Here's a fascinating tidbit from the latest newsletter of the National Exonerations Registry with the same title as the headline of this post:
In most known exonerations, the wrong person was convicted of a crime that did occur. In a rapidly growing minority, however, the defendant was convicted of a crime that never happened – such as the recent exoneration of Jacob Trakhtenberg (profiled below).
No-Crime Exonerations by Type of Crime
No-Crime cases now account for 22% of known exonerations. The largest numbers occur among child sex abuse cases (109), followed by homicides (39), adult sexual assaults (34) and drug cases (28).
But exonerations for homicide and sexual assault are far more common than those for child sex abuse and drug crimes. If we consider No-Crime exonerations as a proportion of all cases, we see a very different picture: They account for three quarters of child sex abuse exonerations, just over half of the drug cases, but only small minorities of exonerations for homicide or sexual assault.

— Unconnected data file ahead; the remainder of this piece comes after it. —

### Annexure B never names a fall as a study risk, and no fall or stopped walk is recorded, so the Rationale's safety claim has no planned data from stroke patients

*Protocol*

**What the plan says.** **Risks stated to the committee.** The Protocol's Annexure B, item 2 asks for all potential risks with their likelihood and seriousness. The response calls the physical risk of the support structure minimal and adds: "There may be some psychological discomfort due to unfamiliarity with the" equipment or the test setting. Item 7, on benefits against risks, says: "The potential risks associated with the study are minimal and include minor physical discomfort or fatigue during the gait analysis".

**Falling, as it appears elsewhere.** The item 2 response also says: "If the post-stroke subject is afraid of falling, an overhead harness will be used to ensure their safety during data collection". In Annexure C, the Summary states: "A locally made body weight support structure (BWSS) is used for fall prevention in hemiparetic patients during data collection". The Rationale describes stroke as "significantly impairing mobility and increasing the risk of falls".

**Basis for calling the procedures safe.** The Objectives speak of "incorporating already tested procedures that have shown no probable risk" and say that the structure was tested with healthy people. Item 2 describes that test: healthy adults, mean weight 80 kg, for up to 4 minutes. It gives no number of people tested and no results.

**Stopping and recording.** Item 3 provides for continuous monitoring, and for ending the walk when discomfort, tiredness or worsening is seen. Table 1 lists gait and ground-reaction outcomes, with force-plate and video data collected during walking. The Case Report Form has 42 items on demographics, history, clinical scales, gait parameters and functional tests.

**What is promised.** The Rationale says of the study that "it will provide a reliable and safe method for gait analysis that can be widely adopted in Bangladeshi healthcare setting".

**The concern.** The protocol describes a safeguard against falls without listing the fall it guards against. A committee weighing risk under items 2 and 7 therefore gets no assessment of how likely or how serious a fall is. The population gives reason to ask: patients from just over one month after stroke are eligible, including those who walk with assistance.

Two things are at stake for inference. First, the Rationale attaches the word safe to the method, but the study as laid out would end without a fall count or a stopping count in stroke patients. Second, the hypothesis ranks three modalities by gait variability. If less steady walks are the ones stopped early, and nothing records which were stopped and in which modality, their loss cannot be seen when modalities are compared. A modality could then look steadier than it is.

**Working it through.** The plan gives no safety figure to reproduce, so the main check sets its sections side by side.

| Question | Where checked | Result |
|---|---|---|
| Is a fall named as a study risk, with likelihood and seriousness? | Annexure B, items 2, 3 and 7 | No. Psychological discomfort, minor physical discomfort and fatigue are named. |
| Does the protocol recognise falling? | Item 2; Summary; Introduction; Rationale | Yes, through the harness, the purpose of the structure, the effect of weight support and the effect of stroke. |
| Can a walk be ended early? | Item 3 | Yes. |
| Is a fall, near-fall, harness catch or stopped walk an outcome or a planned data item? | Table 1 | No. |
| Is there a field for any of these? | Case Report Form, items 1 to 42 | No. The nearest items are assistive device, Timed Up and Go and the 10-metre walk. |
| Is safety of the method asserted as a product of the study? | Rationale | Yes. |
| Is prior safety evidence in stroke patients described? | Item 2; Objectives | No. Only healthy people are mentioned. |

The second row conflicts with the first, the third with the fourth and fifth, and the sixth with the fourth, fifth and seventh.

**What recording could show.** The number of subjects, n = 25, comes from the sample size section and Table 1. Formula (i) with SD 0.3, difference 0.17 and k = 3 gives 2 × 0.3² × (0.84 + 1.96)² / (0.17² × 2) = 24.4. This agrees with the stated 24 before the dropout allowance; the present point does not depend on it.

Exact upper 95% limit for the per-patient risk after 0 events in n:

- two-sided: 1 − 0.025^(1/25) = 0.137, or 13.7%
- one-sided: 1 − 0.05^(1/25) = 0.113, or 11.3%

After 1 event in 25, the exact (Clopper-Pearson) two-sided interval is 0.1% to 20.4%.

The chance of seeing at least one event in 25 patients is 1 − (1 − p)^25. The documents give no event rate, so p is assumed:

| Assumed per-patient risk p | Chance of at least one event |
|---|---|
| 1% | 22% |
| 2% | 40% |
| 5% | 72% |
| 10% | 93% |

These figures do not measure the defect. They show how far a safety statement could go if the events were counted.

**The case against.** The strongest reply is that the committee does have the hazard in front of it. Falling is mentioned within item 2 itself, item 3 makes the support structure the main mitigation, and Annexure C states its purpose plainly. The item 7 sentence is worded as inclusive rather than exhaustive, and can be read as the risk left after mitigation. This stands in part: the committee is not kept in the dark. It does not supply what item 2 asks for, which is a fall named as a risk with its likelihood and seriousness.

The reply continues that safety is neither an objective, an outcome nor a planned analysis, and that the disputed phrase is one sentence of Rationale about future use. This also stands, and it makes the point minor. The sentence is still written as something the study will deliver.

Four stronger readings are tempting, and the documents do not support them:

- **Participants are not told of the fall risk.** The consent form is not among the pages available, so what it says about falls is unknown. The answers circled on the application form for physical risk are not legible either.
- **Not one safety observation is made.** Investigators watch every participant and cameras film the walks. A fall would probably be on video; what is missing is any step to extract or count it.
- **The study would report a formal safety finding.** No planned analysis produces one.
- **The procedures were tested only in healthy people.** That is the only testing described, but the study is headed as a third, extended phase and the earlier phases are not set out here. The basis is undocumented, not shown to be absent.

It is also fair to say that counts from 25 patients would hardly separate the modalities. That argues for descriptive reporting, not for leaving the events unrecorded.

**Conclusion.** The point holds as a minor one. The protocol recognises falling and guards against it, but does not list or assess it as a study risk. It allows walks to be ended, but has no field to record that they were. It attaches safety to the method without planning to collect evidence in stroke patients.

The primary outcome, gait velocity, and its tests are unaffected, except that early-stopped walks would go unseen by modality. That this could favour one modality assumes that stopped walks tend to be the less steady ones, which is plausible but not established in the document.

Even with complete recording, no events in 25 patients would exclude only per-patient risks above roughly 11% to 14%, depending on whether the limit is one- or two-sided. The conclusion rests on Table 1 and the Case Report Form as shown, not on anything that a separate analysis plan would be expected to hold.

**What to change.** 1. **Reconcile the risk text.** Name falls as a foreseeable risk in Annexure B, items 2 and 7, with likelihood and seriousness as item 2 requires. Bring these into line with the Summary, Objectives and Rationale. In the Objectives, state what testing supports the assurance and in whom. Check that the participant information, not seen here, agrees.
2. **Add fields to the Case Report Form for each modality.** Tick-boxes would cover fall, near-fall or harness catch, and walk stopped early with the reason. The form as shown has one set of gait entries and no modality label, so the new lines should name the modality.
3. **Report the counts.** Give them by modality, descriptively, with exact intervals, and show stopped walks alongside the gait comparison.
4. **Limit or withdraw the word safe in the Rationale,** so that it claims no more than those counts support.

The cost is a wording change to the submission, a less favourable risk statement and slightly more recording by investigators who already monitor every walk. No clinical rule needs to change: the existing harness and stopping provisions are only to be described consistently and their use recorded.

Causes of No-Crime Exonerations
No-Crime exonerations are most common in cases where the occurrence of a crime can be faked by a single person – most often the alleged victim.